It is now nearly seven years since the start of the financial crisis, yet despite growing evidence in America and Britain of a return to relative normality, something remains profoundly broken at the heart of the world economy. One manifestation of this – much discussed among the officials, finance ministers and central bankers gathered in Washington this week for the spring meeting of the International Monetary Fund – is the persistence of unnaturally low interest rates. – UK Telegraph
Dominant Social Theme: The real problem is low interest rates.
Free-Market Analysis: The UK Telegraph has posted an article entitled, "The world economy may well be stuck in neutral for years."
The article points to low interest rates as a point of concern, even though these rates are to some degree not a market phenomenon but a human (central bank) decision.
The article goes on to use the dreaded "S" word – pointing out that, "Low interest rates in the US and Greece are not a sign of recovery, but a warning of permanent stagnation."
… At the start of the crisis, abnormally low interest rates were considered a temporary, but necessary, aberration that would disappear as soon as advanced economies got back on their feet. The general assumption was that over time, both short- and long-term interest rates would drift back to pre-crisis levels. This can no longer be taken for granted.
A return to the good old days is looking ever more questionable. What economists call the natural, or "equilibrium", rate of interest may have settled at a permanently lower level, with dramatic long-term implications for investment ?ows, savings and asset prices.
… The IMF's latest World Economic Outlook comes to the conclusion that real long-term interest rates are never going to return to pre-crisis normality – or not within any foreseeable time horizon. They may rise a bit, but they won't go back to the sort of levels we were used to.
If this is right, it points to a deeply depressing future for advanced economies, one of permanently low investment in productive activity and repeated bouts of financial instability.
So what's misleading? Well … for one thing, the idea that investors are recklessly "chasing their way up the yield curve."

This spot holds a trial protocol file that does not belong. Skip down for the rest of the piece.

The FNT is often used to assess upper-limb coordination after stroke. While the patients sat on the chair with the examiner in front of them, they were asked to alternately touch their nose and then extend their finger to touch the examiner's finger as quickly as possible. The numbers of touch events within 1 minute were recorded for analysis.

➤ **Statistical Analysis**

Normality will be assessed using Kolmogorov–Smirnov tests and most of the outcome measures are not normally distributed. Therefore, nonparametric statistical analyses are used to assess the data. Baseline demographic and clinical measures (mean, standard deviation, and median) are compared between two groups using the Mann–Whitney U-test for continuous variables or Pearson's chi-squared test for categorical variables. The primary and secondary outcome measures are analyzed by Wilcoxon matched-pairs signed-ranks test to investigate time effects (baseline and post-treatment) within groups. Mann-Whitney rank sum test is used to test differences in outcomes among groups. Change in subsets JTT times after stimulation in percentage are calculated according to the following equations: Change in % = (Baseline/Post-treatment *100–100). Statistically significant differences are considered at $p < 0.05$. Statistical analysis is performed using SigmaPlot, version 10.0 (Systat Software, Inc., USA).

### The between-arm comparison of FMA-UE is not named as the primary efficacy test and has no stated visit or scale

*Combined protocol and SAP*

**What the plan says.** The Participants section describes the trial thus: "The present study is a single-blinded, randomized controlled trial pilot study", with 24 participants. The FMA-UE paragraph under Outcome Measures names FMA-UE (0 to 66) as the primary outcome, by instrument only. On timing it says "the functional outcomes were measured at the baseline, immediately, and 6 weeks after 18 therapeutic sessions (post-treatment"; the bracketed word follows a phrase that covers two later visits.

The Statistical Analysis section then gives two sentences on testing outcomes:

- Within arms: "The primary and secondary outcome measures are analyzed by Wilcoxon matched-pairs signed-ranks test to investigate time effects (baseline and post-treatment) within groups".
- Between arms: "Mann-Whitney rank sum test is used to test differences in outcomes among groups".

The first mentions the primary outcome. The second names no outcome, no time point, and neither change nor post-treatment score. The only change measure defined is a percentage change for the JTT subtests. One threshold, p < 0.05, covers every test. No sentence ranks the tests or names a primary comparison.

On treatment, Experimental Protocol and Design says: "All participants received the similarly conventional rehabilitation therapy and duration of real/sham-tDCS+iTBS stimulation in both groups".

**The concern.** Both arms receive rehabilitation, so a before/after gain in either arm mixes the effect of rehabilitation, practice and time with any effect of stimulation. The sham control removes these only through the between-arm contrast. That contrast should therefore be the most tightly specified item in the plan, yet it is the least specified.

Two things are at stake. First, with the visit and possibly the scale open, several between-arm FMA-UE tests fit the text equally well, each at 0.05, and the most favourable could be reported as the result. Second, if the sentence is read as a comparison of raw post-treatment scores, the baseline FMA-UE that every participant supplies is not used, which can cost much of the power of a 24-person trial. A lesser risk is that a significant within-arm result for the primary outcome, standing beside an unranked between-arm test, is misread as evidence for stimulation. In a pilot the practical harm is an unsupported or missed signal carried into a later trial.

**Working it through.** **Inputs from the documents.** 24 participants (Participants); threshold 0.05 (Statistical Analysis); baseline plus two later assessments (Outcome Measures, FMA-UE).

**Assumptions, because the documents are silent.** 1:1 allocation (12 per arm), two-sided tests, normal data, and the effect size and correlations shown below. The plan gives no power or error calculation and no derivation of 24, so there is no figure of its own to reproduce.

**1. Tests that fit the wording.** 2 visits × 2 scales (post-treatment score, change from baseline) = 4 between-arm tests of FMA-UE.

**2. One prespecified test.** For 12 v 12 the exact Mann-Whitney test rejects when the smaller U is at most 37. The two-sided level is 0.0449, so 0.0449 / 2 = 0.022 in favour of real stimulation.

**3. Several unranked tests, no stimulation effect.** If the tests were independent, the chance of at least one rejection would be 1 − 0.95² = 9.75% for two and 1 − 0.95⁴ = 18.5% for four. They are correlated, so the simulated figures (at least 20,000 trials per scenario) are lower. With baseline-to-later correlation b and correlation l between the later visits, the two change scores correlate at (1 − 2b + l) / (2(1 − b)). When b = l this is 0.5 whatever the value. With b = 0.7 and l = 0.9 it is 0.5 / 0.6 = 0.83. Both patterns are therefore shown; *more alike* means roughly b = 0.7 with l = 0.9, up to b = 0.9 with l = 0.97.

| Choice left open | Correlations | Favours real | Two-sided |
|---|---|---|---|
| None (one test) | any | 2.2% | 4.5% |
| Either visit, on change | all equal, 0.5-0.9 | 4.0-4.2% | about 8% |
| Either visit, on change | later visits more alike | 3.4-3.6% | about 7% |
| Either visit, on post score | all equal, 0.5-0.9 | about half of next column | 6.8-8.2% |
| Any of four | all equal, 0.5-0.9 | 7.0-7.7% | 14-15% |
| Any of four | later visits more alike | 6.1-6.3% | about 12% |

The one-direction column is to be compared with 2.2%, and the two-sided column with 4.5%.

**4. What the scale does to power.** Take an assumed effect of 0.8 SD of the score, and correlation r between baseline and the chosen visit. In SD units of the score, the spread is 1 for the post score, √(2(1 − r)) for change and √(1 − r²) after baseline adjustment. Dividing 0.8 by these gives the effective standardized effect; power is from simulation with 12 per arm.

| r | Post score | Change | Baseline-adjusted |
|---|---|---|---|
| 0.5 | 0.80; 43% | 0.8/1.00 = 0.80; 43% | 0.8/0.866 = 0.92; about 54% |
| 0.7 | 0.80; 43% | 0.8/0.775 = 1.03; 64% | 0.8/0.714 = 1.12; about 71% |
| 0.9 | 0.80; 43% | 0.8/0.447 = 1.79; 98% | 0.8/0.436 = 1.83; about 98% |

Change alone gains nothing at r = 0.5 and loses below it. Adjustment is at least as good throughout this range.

The article explains that when rates are low, money looks restlessly for higher returns. This, in turn, creates "asset bubbles" and eventually irresponsible investing that forgoes normal safeguards.
But actually, the IMF – and by extension this article – is engaged in the favorite sport of the power elite, which is covering up the misdeeds of monopoly central banking.
The article and presumably the IMF never explain why rates, long and short, are low to begin with. They are low in large part because central banks want low rates.
It is true that central banks cannot shape the entire yield curve but manipulation of short-term rates can influence the larger fixed income environment.
As for "stagflation" – the article points out that low rates are warning us of the onset of this dread economic disease. But we would argue that stagflation is characterized by price inflation and a moribund economy.
Interest rates in any capacity are a secondary concern.
By focusing on interest rates, the article relays the IMF's likely deliberate obfuscation about the root cause of the modern malaise: Command-and-control monetary facilities.
Economics is really not so difficult. Monopoly central banking fixes the rate and volume of money, and the result sooner or later severely damages economies.
If people want economies to grow again in healthy ways, this sort of price fixing must end and competition must be reintroduced into the monetary system.
Notice, please, that the IMF honchos that gathered in Washington this week surely did not discuss ridding themselves of central banks.
They worried visibly and volubly about "low interest rates." The largest agencies charged with supervising global health and wealth cannot even bring themselves to state the problem directly, much less discuss an adequate solution.
There is little or nothing in the mainstream media that tells the truth about our economic or investment dilemmas. Modern reporting is merely a handmaiden to increased global governance.
What to do? Turn to the alternative media for insights about today's environment in numerous arenas – and especially from a fiscal and monetary standpoint.
The alternative media isn't perfect but right now it's certainly a preferable alternative.